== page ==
Article originally published in Brink News on May 4, 2021.
 

With COVID-19 surges continuing in many parts of the world and the vaccine supply limited, it is difficult to maintain a vision of the end of this pandemic. That said, vaccines remain the most reliable and widest path out of the current crisis. In most countries, the public sector is predominantly handling the initial mass vaccination rollout; however, the private sector is playing an important role in encouraging vaccinations and, importantly, continued COVID-19 protections. To have a positive impact and manage ongoing risk, employers need a vaccination strategy that anticipates and plans for the business issues that are likely to arise. Many have already started. In a COVID-19 vaccine survey Mercer conducted in January 2021, 39% of respondents had already created a steering committee to consider the labor relations and occupational safety and health concerns relating to the vaccine, and another 29% were in planning stages or considering the adoption of such committees.
 

To build a strong vaccination strategy, follow the four “A”s: access, affordability, advocacy and accommodation.


Have you considered …

  • Giving paid time off for vaccinations? 53% of survey respondents will provide paid time off.
  • Paid sick leave to recover from any side effects? 33% of respondents are providing additional sick days to recover from side effects.
  • Arranging for worksite vaccinations? 24% of survey respondents will make worksite vaccinations available.
  • Surveying employees on their willingness to be vaccinated? 25% of respondents are considering an employee survey, while 27% have surveyed employees already.
  • Mandating vaccinations? Only 5% of survey respondents in an ongoing Mercer survey have mandated vaccinations; only 15% are considering it.


Access

Unfortunately, in the near-term, in most parts of the world not everyone who wants a vaccine may be able to get one. Either because of limited supplies in a country or locality or because of falling lower on government-mandated priority lists. As vaccines become available, other factors such as long wait times, traffic and unfamiliar distribution sites may create obstacles for many workers that may be mitigated by providing vaccinations at worksites. Employers may find that providing convenient access to vaccination services, such as through onsite vaccination clinics, is a good investment. In fact, 36% of survey respondents in the US are taking active steps to support vaccine delivery, and an additional 20% are considering it.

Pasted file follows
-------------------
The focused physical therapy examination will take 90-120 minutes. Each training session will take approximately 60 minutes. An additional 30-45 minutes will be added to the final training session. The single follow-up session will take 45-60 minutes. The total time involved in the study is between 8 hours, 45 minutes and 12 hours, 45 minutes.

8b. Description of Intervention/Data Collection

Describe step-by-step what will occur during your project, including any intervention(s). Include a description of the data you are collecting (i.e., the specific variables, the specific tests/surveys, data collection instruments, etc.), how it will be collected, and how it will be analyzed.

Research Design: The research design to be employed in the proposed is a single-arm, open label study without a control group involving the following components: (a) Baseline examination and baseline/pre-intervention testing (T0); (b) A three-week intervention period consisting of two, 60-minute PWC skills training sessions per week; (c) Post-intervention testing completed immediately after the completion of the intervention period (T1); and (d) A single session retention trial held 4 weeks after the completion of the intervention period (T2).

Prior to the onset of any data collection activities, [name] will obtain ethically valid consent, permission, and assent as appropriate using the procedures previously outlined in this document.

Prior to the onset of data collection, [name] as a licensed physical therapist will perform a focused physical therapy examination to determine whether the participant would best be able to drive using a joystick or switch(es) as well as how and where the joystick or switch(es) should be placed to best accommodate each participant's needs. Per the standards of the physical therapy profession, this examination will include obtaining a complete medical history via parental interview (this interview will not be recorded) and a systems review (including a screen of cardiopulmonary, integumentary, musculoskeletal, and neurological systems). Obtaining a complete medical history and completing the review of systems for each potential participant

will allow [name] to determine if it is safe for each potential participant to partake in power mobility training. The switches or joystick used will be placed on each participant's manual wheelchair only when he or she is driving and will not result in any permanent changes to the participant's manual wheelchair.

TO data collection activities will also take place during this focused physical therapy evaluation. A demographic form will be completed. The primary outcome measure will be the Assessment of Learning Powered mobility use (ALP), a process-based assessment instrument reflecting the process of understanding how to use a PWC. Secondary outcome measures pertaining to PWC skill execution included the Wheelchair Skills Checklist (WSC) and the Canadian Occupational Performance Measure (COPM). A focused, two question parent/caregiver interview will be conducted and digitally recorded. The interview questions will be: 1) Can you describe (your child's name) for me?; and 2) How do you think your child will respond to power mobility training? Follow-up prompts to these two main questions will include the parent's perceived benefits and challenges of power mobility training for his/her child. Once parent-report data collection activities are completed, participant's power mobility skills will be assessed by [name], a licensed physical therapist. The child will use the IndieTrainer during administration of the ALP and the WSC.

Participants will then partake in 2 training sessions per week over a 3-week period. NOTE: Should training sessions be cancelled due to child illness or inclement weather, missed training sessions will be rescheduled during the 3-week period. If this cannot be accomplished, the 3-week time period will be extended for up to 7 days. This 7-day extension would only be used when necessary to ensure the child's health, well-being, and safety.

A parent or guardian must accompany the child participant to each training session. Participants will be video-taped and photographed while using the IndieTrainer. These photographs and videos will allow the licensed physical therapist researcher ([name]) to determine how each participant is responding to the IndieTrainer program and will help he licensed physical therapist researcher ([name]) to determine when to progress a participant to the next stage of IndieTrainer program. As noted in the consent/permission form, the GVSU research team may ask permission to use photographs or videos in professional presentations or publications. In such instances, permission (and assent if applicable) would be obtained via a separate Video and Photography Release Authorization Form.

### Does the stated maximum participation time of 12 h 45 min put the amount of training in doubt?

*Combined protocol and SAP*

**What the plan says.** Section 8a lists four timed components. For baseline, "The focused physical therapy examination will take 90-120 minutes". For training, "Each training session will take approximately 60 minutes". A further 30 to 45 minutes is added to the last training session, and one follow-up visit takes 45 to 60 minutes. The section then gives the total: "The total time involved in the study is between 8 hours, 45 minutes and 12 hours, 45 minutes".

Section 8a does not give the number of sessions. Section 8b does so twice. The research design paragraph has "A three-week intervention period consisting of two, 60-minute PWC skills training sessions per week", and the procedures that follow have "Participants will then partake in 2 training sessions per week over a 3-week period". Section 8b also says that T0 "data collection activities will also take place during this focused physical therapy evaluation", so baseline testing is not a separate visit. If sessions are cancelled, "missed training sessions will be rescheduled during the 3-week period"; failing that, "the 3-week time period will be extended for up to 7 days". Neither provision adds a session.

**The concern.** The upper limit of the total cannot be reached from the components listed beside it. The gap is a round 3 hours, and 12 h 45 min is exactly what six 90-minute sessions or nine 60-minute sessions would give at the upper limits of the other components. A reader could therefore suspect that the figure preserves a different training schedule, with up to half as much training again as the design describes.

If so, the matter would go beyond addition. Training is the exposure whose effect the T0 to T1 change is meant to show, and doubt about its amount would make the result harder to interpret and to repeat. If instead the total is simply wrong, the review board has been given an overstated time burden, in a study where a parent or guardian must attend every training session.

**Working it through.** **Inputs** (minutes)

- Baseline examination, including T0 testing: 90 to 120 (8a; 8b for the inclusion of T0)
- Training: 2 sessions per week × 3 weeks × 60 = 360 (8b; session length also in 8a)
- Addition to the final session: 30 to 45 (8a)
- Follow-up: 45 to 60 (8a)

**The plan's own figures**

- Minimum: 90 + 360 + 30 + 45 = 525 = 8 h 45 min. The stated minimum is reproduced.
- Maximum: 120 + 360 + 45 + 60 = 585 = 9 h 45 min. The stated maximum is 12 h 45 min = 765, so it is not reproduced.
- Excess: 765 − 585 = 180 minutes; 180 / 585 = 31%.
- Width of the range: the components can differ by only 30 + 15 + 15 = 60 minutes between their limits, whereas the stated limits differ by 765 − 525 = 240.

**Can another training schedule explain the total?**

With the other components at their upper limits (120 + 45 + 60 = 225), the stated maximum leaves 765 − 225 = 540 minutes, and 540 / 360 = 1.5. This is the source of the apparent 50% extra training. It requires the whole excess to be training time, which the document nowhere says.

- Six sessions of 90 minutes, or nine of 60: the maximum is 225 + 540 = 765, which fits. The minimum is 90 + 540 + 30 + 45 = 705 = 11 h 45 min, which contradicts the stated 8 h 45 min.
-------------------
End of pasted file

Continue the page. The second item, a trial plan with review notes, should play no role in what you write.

Affordability

Though rare, where the vaccine is not covered by health insurance or through the public health system, employers may need to step in to pay for it. A fifth of employers (20%) plan to cover the costs for employees not enrolled in the company health plan. In the US, for example, coronavirus relief enacted in March 2020 requires group health plans and issuers to cover COVID-19 vaccines without cost sharing, such as a co-payment. Health and benefit plans may need to evolve to protect employees and their families. Another incentive at an employer’s discretion is assuring employees have ample time to get the vaccine and do not lose wages in order to do so.

Advocating

This is perhaps the greatest impact employers can have as they are a trusted source of health information. At least 61% of employees trust their employers to look after their well-being, according to Mercer’s 2020-2021 Global Talent Trends. Using reliable information and leadership endorsements, employers have a strong role in encouraging employees to get vaccinated. A third of Mercer’s January COVID-19 vaccine survey respondents already have communication plans in place, and another half (54%) are developing one. In those communications, 74% plan to encourage employees to get vaccinated and 42% will strongly encourage it.

Accommodation

Whether for medical or personal reasons, not all employees will want a vaccine — a big concern for employers. Just over half (56%) of January survey respondents are concerned about workplace safety. Local laws will dictate how businesses accommodate these choices. In the US, for example, people with disabilities and religious beliefs have protected statuses and need to be provided special consideration. Beyond accommodating those who can’t or won’t get vaccinated, employers will have to accommodate the rest of the employee population, ensuring everyone’s safety — 41% are concerned about how to manage unvaccinated and vaccinated employee populations working side-by-side.


For now, governments are taking the primary role in vaccine deployment, but companies will need to prepare and think strategically about the implications for business operations and business travel while COVID-19 remains a threat. Employers are already implementing plans and thinking hard about how to boost vaccine confidence, support vaccination efforts and implement contingency plans for the ongoing risks associated with the pandemic.

Data sources: Mercer’s Global Pandemic Survey Series: Survey #1 (launched January 2021, with 1,304 employer respondents globally) and Survey #2 (launched April 2021, with 488 respondents globally and 344 US respondents).

Lorna Friedman, MD
by Lorna Friedman, MD

Global Health Leader, Multinational Client Segment, Mercer